In a previous blog post, we outlined federal initiatives to pass a data breach notification law that would simplify the current myriad of state regulations. In the wake of the Target and Neiman Marcus data breaches, legislators and government officials called for a national data breach notification standard. While bills have been introduced, little action has been taken beyond Senate or House subcommittee hearings. While high-profile breaches that brought this issue into the consciousness of the American public and government, the need for transparency is even more pressing due to the high volume of unreported breaches: Our own analysis found that just in our home state of Massachusetts, 1 million residents had their PII compromised from healthcare breaches during 2007-2011. Yet, just because there has been little movement in the US federal government does not mean data breach notification has been a stagnant issue in other countries and on the state level. In this post, we are going to round up some interesting legislative initiatives happening around the globe and in US state governments.
Here are some recent events surrounding data breach notification laws and reform:
Last week, the government of New Zealand released a fact sheet that outlines proposed changes to data privacy laws. In the event of any material data loss, organizations would be obligated inform the Office of the Privacy Commissioner. For more serious breaches, entities not only have to notify the Privacy Commissioner but will likely have to disclose this information to affected consumers. Interestingly, there is no definition for what constitutes a material breach, or what makes a breach “serious.” It will be interesting to see how these proposals advance in the New Zealand legislative process and what sort of clarification comes in a final draft of a bill.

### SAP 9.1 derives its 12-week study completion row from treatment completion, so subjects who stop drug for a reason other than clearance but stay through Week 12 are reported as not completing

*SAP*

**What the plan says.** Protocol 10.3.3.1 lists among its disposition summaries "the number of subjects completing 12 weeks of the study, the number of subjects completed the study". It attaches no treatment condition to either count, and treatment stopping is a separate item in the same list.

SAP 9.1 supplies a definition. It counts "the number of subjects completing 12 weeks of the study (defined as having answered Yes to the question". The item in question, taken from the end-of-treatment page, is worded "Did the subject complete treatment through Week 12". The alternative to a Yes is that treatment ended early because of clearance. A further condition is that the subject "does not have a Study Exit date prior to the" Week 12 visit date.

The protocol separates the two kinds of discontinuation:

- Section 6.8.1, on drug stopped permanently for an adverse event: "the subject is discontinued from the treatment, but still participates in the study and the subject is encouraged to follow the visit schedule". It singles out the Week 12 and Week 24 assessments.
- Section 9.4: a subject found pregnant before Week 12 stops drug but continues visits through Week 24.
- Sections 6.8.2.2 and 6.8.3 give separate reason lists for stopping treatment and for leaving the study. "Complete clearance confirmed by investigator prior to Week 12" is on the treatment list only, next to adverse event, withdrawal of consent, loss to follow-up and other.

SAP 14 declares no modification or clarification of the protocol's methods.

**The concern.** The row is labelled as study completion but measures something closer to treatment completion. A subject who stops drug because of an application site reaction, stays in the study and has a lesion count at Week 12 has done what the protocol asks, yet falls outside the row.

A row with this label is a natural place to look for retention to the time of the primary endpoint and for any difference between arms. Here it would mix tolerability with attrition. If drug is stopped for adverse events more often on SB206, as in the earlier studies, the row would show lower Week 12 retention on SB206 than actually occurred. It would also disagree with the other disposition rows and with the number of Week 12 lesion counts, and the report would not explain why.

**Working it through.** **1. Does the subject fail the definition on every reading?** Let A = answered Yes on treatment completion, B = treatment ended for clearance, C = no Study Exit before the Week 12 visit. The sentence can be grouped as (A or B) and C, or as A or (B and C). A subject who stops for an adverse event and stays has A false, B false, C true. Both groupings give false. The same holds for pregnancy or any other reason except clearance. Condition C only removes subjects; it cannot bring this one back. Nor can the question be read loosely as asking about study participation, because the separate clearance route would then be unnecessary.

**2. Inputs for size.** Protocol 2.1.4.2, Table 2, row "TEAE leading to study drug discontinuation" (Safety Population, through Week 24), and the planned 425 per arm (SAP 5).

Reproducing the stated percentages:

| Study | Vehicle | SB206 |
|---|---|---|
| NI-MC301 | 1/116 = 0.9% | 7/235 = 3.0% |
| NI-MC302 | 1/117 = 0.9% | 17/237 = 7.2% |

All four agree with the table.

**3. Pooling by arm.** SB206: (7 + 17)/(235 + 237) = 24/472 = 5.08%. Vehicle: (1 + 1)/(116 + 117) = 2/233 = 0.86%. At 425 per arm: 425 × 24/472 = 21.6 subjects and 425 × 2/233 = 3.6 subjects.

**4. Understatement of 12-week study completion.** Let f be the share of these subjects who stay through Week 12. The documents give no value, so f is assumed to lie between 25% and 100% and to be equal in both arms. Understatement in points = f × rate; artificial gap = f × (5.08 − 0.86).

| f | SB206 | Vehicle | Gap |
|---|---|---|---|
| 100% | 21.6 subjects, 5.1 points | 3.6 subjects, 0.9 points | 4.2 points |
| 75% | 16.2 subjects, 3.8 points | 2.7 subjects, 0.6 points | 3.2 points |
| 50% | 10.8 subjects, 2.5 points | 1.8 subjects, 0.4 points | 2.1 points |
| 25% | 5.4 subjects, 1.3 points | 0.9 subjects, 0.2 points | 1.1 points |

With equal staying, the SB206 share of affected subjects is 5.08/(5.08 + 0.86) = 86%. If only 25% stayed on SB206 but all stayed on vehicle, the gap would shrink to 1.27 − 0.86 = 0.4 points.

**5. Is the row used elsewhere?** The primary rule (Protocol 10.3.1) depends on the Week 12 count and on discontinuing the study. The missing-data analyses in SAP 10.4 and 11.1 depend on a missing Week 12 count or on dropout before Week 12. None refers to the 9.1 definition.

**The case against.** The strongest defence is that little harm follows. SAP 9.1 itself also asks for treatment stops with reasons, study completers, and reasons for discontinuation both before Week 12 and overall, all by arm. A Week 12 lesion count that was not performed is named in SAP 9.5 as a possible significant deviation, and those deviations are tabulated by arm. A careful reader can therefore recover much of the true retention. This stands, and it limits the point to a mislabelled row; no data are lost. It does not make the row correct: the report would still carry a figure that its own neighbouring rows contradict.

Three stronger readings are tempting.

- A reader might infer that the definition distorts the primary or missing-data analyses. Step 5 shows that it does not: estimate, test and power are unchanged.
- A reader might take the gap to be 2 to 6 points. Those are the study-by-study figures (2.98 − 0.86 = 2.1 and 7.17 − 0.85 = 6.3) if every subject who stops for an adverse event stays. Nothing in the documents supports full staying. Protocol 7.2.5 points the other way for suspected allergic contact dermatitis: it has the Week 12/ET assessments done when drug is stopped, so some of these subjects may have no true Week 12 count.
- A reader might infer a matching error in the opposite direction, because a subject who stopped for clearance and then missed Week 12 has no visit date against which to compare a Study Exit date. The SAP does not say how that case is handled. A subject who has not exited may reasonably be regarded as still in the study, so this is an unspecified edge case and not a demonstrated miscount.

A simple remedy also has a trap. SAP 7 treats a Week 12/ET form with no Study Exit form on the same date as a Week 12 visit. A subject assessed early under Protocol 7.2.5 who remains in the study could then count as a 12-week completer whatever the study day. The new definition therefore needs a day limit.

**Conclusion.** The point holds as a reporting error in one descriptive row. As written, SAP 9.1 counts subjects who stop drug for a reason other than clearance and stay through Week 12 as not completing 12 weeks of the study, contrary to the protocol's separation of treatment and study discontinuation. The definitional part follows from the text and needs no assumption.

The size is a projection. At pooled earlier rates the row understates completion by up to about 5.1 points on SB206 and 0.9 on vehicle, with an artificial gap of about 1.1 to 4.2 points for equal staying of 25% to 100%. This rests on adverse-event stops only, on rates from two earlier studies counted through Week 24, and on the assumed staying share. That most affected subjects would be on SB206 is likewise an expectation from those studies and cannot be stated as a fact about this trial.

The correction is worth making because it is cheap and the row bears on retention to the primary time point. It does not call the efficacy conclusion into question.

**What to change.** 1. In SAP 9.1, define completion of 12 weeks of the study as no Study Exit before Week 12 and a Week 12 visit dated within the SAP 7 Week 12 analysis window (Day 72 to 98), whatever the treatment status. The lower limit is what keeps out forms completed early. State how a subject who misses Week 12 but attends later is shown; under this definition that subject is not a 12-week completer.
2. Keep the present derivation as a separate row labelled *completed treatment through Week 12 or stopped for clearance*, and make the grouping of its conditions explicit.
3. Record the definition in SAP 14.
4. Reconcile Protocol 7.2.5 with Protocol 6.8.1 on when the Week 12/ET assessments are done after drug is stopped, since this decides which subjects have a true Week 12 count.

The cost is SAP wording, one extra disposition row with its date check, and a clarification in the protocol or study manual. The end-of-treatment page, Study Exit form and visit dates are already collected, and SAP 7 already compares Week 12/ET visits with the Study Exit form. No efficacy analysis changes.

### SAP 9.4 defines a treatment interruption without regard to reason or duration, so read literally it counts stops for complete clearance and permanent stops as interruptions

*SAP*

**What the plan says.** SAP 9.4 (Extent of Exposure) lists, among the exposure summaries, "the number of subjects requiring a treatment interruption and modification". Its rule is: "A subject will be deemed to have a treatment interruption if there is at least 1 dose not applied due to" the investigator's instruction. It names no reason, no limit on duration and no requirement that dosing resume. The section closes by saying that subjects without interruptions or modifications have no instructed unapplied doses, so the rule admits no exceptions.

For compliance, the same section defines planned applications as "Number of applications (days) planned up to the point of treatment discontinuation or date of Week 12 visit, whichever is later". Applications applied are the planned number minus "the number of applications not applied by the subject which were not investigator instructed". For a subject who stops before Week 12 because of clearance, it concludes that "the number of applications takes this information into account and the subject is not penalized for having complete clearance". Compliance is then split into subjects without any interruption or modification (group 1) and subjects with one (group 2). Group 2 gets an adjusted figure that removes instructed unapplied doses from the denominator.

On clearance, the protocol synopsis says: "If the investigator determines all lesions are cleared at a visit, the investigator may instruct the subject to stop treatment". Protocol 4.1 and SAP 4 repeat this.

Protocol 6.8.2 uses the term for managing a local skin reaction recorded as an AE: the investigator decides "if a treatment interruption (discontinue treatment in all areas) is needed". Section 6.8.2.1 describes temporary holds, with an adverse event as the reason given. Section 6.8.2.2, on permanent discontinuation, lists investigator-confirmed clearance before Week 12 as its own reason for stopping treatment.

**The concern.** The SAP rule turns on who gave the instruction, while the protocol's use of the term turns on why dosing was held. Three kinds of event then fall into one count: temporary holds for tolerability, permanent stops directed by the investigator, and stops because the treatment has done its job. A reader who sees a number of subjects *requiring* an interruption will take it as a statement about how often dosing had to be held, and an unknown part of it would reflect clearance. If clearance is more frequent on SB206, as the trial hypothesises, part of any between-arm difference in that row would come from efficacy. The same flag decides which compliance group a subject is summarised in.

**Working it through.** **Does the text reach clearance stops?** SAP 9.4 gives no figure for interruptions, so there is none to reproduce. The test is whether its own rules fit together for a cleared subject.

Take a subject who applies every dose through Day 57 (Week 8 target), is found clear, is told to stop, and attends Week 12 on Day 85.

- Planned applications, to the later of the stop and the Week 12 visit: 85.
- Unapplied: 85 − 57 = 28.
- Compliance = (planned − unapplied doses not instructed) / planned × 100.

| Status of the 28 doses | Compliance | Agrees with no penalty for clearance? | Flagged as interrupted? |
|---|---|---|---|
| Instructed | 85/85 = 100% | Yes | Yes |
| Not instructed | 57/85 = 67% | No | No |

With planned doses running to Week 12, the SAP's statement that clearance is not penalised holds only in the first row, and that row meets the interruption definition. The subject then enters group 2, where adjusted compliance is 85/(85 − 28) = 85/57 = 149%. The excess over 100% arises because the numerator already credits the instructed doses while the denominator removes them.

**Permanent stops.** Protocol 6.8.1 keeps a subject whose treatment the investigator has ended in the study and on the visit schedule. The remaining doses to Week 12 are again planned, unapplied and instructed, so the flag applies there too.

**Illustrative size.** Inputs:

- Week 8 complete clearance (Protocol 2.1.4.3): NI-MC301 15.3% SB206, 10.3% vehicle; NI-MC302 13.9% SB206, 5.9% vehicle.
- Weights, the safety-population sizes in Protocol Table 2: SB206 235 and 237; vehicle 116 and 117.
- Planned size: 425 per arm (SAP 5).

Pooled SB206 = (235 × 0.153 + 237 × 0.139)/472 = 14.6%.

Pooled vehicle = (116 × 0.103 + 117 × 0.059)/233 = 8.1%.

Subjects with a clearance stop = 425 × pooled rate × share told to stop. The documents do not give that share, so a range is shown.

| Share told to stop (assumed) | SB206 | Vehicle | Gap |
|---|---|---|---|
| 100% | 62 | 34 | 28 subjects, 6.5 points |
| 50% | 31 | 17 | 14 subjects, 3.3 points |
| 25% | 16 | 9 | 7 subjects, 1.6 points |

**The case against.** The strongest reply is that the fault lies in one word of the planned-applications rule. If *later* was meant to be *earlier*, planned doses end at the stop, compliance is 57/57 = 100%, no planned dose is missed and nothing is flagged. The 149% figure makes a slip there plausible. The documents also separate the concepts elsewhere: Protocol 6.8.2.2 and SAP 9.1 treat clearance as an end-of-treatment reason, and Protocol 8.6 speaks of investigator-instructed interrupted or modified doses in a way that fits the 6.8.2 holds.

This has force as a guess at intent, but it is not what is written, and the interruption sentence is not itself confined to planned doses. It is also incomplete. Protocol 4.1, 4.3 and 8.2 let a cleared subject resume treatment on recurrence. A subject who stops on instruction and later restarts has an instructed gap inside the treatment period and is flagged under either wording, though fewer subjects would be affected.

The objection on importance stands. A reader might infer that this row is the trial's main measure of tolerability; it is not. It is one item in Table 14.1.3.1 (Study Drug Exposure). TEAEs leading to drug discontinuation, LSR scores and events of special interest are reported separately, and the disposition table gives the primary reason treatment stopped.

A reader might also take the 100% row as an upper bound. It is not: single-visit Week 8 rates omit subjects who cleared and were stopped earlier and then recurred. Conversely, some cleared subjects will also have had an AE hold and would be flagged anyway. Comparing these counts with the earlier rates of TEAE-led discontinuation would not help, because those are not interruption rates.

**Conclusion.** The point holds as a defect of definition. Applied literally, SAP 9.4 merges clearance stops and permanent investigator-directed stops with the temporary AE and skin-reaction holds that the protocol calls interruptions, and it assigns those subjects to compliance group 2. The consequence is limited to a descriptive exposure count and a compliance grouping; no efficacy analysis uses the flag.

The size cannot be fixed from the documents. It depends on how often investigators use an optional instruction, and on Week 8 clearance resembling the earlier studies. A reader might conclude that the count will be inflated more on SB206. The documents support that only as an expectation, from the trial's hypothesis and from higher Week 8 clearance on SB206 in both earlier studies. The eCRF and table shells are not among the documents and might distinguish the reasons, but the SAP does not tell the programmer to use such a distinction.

- California already has a data breach notification standard that requires companies to disclose (to the government and consumers) of any breach of unencrypted information that affects more than 500 state residents. A new bill that was recently passed by the House and is being sent to the Senate, A.B. 1710, would heighten the standard for exceptions. Currently, entities do not need to report stolen information that is encrypted. This bill would mandate that businesses disclose all stolen information unless encryption meets NIST Advanced Encryption Standards. While many business groups are in opposition to this ruling, it would heighten the California laws to be one of the stricter state notification standards in the country.
- Florida passed some major changes its data breach notification law in the state. The Florida Information Protection Act of 2014 makes entities disclose breaches within 30 days to consumers and, if the breach affects more that 500 Floridians, to the Department of Legal Affairs. This 30 day window is actually shorter than the current 45 days businesses have to notify consumers and the government about a breach. Perhaps the most interesting piece of these reforms is the expanded definition of personal information. Under the new rules, emails and usernames (when used in a password or security question login), and first and last names, when used in conjunction with health insurance policy numbers, are all considered forms of personal information. This bill was passed by the Florida legislature at the end of April, and is expected to be signed into law by Republican Governor Rick Scott imminently.
Data breaches are becoming increasingly commonplace on the nightly news cycle. Just in the past two weeks, we have learned of breaches affecting Lowe’s employees and internet retailer eBay. It becomes clear that no sector or company can claim complete immunity to the increasingly sophisticated threats facing enterprises today. While state initiatives indicate that legislators (and consumers) are increasingly aware of data security, the United States should follow the example of other nations and implement a national standard. A national data breach notification standard will simplify the processes that businesses must follow to ensure compliance with a multitude of varied state regulations, effectively cutting costs and logistical hurdles for businesses that suffer a breach. But, more importantly, as our Co-Founder and CTO Stephen Boyer concluded in an opinion piece published in SC Magazine in January, “Transparency and accountability will breed improved security, which will benefit all.”